His theoretic understanding through his studies has never been tested for practicality. Our nations finances is too great to gamble on Marlon in the FS seat!

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ThisIsOurs 2 months, 3 weeks ago

Gee you must have read my mind

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Well_mudda_take_sic 2 months, 3 weeks ago

You obviously know nothing about Marlon Johnson and all of the undesirable baggage he brings with him to the Financial Secretary post. When you think of Marlon Johnson, just think of Anthony Ferguson. Enough said.

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banker 2 months, 3 weeks ago

The fact that the $200 million is a syndicated loan speaks volumes. Back in the days of Hubigetty, the Royal Bank thought nothing of giving him $250 million. A syndicated loan means that the risk is such, that a single lender doesn't want to underwrite it because of risk of default. $200 million is pretty much peanuts to syndicate for someone like RBC, however our degradation to junk status makes them want to lay it off with partners. That means that we will be paying higher interest.

I am totally dismayed that Turnquest and Minnis have not put a moratorium on spending. I am dismayed that Minnis is moving so slowly with a situation that requires resolve and speed.Where is the transparency? Where is the FOI? Honeymoon is over. They need to get on with it.

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sheeprunner12 2 months, 3 weeks ago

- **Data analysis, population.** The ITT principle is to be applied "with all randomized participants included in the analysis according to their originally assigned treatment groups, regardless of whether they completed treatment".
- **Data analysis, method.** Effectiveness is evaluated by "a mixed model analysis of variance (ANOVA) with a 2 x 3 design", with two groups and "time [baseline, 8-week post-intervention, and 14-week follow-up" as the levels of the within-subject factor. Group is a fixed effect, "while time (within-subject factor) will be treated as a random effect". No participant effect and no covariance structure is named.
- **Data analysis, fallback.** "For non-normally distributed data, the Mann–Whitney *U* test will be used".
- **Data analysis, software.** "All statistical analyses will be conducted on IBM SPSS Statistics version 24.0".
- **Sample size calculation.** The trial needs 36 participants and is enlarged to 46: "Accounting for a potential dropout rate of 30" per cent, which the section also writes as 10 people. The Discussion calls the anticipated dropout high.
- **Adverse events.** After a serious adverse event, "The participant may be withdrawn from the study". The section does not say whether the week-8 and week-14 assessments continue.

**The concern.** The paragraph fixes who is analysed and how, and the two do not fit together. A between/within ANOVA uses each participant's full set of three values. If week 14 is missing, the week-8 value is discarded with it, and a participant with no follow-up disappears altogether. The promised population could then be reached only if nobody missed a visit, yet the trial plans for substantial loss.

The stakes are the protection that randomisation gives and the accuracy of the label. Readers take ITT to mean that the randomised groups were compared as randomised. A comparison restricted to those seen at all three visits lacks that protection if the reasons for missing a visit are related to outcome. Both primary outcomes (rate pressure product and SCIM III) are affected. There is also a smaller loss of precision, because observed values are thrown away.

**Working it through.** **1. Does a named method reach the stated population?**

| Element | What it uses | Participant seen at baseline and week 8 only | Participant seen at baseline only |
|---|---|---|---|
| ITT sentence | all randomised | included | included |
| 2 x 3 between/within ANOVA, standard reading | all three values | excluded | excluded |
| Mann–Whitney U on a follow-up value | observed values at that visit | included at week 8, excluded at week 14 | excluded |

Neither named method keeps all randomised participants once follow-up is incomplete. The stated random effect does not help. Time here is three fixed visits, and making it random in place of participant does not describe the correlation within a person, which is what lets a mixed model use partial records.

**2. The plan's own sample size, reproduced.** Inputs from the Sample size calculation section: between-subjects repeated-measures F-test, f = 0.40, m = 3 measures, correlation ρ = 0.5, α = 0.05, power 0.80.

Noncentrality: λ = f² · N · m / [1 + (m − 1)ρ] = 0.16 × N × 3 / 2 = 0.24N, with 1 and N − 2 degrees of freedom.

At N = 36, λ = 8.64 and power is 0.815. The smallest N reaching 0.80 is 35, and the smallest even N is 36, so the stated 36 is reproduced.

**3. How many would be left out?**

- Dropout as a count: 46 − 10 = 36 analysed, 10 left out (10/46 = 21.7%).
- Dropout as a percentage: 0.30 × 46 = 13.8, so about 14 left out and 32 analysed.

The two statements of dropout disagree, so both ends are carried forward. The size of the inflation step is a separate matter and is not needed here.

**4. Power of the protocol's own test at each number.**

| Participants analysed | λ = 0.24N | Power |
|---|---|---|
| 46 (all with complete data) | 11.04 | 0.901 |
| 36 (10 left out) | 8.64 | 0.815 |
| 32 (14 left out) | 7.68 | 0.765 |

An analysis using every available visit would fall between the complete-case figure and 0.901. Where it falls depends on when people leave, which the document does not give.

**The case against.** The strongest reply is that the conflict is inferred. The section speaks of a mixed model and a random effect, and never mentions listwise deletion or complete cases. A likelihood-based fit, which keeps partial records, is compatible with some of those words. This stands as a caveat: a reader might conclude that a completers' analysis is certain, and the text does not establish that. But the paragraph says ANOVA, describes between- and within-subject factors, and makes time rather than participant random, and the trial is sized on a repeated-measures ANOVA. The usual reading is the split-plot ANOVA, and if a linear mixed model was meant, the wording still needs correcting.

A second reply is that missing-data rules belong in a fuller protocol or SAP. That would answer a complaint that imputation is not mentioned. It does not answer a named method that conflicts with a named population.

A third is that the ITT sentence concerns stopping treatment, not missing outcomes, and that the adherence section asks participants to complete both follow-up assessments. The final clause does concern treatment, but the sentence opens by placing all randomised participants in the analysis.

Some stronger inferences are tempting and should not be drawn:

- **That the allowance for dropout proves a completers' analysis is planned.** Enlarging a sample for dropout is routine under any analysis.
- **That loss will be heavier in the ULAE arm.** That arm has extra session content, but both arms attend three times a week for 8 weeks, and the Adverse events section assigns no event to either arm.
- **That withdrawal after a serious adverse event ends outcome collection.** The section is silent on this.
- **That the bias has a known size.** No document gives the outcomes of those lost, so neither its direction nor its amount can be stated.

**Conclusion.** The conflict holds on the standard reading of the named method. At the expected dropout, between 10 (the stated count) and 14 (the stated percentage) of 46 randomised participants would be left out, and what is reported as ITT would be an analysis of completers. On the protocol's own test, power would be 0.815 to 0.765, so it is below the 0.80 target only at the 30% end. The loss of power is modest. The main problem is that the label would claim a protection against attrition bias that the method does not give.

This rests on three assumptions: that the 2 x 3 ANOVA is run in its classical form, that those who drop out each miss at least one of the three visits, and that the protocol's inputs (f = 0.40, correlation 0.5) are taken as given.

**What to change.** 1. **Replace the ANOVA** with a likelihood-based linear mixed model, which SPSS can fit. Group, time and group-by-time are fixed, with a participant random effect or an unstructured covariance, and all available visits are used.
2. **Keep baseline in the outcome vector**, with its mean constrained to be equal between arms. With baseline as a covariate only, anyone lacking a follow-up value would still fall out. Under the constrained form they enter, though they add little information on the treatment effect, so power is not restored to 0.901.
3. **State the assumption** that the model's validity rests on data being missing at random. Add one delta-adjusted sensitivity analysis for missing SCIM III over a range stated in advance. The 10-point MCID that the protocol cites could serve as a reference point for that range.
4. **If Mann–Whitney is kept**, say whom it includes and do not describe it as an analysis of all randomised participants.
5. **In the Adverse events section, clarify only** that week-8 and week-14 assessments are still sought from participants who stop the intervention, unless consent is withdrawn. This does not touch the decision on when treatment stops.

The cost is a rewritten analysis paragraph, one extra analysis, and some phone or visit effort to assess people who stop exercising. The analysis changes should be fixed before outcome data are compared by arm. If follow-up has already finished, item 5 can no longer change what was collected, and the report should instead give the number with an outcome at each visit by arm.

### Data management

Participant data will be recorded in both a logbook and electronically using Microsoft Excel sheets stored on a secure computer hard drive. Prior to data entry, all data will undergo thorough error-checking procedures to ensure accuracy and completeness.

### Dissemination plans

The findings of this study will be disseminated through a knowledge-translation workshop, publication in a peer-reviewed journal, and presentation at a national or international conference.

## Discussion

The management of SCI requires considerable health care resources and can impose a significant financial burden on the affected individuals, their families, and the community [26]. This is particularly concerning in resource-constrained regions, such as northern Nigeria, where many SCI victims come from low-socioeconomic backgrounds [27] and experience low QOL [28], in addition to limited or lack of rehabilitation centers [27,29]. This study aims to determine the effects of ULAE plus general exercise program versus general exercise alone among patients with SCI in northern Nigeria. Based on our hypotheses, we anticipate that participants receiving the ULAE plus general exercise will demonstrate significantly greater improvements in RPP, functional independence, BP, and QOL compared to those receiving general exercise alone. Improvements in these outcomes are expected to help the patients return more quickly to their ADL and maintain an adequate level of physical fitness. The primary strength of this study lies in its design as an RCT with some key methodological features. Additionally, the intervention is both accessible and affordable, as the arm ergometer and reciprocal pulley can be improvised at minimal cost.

Do more with less?????? When you have a $2 billion budget with 80% of it as personal emoluments??????? ......... How much more skinny can you get??? ........ Except - you cut the civil service by 20%?????? ......... Can government run efficiently if you cut 20% of its budget/workers?????? ........... That should be the issue ......... case in point: Is BTC better off now than before its pre-Cable & Wireless lay-off/sale????????

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ThisIsOurs 2 months, 3 weeks ago

General statement: As an aside, I wish companies would stop the practice of hiding people who either misappropriate funds by way of employment or use their positions to send business to their own shadow companies. There should be a section in every paper with names and position of shysters, yes a "National Shyster List". Because these people continue to move from job to job continuing their path of misconduct unbeknownst to their current employers.

People deserve second chances, but you must work your way there and re-earn trust along the way. This secrecy is doing so much damage to the country, these business believe they are maintaining their image and public trust by keeping silent, but they must also exist within the country where the people they allow to repeat their schemes over and over again.